Coronavirus in the Netherlands: the questions you want answered


We asked you what extra information you needed about coronavirus in the Netherlands. Here are the answers to some of your questions.

Is the Netherlands doing enough to combat the spread?
The Netherlands is currently in phase 1 of the pandemic, the containment phase. This means that efforts are being made to stop the virus spreading, such as by urging people in Brabant to avoid social contacts and to work at home.

Some experts suggest that the Dutch rules are still too relaxed and have suggested that all large events and sports matches should be cancelled, for example. Andreas Voss, a professor of infectious diseases at Radboud teaching hospital in Nijmegen, told Nieuwsuur on Wednesday night that the measures being applied in Brabant should be brought in nationwide.

‘Stopping shaking hands is symbolic,’ he says. ‘If we really want to top coronavirus spreading, we have to make the recommendations for Brabant much clearer and stricter and take them wider than the province.’


However, according to RIVM expert Jaap van Dissel, science is key to how we approach the virus. The Dutch approach, he says, is making life difficult for the virus by isolating cases and avoiding physical contact and by identifying new cases.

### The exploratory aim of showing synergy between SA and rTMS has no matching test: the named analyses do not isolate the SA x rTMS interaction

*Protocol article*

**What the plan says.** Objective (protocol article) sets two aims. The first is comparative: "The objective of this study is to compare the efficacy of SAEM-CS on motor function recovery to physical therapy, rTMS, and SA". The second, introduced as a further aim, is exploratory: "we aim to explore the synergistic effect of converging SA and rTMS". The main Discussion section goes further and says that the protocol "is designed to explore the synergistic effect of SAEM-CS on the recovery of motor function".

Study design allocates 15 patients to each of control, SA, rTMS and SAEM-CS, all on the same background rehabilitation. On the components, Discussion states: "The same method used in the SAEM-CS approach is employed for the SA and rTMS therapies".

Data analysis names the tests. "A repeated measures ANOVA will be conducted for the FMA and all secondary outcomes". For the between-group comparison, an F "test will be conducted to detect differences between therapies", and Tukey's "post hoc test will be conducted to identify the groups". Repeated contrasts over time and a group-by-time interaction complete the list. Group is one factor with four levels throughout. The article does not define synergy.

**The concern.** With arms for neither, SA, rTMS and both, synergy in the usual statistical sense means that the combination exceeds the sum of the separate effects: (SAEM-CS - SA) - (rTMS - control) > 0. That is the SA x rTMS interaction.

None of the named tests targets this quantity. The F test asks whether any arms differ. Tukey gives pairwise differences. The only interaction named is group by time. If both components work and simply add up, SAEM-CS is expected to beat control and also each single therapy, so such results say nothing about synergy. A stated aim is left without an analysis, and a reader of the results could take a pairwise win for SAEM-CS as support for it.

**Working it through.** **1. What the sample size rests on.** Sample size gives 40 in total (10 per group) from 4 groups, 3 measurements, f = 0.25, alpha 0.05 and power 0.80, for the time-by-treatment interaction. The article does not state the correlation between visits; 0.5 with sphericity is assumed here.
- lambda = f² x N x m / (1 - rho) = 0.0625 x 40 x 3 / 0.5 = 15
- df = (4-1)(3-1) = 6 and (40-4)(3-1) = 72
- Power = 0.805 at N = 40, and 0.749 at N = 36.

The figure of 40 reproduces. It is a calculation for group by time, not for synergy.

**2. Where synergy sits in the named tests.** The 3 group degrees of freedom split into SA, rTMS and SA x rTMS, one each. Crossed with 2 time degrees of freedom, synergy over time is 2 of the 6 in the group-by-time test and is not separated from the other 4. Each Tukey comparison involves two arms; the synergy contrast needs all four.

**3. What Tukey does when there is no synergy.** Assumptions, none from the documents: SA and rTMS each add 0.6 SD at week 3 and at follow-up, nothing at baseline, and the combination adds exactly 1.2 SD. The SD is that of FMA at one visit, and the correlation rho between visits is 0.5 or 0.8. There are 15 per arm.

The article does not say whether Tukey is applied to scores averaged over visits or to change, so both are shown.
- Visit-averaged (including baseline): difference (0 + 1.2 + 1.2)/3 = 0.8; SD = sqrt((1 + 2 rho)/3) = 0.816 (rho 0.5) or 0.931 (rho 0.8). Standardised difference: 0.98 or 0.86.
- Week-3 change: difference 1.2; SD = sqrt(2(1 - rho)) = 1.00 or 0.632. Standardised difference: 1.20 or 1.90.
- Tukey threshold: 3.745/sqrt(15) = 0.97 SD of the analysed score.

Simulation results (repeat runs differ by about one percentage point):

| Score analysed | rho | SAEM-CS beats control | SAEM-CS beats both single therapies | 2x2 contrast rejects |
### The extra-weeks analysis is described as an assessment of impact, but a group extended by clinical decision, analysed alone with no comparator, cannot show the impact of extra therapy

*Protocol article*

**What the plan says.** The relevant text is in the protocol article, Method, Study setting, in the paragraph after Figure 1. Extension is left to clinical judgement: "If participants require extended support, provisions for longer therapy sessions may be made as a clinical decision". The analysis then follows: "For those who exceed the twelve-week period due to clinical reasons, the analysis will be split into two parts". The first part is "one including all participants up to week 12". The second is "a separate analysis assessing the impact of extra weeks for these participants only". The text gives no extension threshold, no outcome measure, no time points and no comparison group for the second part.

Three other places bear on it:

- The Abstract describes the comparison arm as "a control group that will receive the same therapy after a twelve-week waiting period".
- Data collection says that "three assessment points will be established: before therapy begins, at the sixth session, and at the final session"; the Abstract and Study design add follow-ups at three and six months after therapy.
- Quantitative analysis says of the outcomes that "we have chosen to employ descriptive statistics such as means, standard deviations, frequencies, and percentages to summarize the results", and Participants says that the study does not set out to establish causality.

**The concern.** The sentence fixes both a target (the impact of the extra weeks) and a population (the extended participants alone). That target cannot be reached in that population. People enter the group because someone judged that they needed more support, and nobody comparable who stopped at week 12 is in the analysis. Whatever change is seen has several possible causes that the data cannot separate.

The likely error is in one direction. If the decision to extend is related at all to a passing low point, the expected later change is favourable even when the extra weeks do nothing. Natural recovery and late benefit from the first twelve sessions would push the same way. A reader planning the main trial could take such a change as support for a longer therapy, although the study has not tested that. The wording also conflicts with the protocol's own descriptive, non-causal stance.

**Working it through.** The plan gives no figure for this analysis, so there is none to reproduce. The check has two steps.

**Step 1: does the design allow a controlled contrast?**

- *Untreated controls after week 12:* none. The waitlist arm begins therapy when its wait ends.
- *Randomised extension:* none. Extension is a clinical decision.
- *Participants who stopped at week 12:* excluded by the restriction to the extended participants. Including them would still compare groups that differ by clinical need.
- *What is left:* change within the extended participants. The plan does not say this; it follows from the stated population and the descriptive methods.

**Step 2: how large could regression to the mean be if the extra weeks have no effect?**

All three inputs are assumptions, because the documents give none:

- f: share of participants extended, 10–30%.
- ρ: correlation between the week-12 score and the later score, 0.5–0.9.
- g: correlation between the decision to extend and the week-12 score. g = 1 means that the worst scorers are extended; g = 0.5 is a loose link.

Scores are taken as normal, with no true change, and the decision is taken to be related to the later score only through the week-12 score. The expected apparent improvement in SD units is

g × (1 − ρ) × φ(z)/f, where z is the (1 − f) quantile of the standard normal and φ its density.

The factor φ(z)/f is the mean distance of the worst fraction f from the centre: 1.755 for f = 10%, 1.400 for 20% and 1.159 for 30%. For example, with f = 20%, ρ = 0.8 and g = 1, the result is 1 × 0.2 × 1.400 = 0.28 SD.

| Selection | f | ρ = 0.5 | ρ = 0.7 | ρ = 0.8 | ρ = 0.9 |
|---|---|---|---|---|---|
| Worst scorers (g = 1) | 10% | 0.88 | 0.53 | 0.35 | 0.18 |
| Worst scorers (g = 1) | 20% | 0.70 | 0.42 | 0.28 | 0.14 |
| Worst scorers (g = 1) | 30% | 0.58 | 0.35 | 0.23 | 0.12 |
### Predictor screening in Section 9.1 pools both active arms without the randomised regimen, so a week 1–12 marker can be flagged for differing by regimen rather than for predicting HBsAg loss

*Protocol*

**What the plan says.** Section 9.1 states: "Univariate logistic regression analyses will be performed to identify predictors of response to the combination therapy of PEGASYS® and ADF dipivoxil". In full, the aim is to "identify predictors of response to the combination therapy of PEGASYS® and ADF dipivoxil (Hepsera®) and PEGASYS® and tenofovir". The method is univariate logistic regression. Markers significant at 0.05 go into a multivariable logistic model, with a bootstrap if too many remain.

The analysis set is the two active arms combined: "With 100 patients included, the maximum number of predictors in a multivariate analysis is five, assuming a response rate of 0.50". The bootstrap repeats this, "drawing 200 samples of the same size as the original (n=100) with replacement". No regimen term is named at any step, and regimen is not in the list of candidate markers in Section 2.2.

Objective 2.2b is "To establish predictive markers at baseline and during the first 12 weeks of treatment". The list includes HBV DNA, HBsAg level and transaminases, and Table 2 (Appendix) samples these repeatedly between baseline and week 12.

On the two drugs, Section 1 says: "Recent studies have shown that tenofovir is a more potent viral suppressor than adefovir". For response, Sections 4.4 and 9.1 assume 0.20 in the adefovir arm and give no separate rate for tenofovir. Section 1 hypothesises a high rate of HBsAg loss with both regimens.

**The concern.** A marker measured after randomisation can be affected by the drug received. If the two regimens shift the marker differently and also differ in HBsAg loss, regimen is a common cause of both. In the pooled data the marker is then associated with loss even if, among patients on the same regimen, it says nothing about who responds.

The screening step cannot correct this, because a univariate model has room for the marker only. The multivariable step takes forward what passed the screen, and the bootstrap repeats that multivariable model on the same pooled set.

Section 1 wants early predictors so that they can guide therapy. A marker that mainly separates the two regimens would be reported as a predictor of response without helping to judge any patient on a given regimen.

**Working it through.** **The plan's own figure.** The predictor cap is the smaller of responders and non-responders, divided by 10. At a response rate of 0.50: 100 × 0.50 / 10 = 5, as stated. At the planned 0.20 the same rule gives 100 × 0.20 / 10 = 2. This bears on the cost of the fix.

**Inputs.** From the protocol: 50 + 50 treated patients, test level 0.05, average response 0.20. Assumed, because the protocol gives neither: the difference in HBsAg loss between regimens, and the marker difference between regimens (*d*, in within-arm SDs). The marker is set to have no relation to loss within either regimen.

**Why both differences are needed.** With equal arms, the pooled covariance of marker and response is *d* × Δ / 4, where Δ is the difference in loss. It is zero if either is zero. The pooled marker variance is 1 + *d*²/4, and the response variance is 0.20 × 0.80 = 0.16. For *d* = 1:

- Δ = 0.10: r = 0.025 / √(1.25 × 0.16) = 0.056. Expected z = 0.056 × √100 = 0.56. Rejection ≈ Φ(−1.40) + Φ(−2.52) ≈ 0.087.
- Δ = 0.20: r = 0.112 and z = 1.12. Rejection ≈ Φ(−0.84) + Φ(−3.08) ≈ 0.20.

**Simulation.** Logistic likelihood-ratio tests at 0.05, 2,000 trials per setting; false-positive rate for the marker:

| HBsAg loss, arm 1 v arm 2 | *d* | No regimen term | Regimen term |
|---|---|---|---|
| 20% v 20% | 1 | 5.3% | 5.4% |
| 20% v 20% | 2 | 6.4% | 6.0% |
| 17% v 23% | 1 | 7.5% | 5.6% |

‘If the number of cases in the Netherlands was rising much more sharply than abroad, I would see the the point, but that is not the case,’ he said.

‘Outside Brabant, it is primarily people who have been in contact with travellers who have caught the virus,’ he says. ‘That can lead to small family clusters but not much else. Otherwise we would have seen a sharp rise in hospital admissions and that has not happened.’

Total number of official cases: 614 as of March 12. However, officials say we should not focus purely on the official figures. ‘There are probably far more people with slight symptoms who are at home and are not included,’ says Sjaak de Gouw, of the Dutch public health board GGD. In 80% of cases the symptoms are mild. Only people who have a temperature are being advised to contact their doctor.

Professor Voss suggested on Nieuwsuur that we should accept 30% of the population could become infected. ‘But the question is, are we going to get a fast upward curve or a slow increase,’ he said.

Deaths: All five people who died so far were over the age of 60 and had underlying health problems.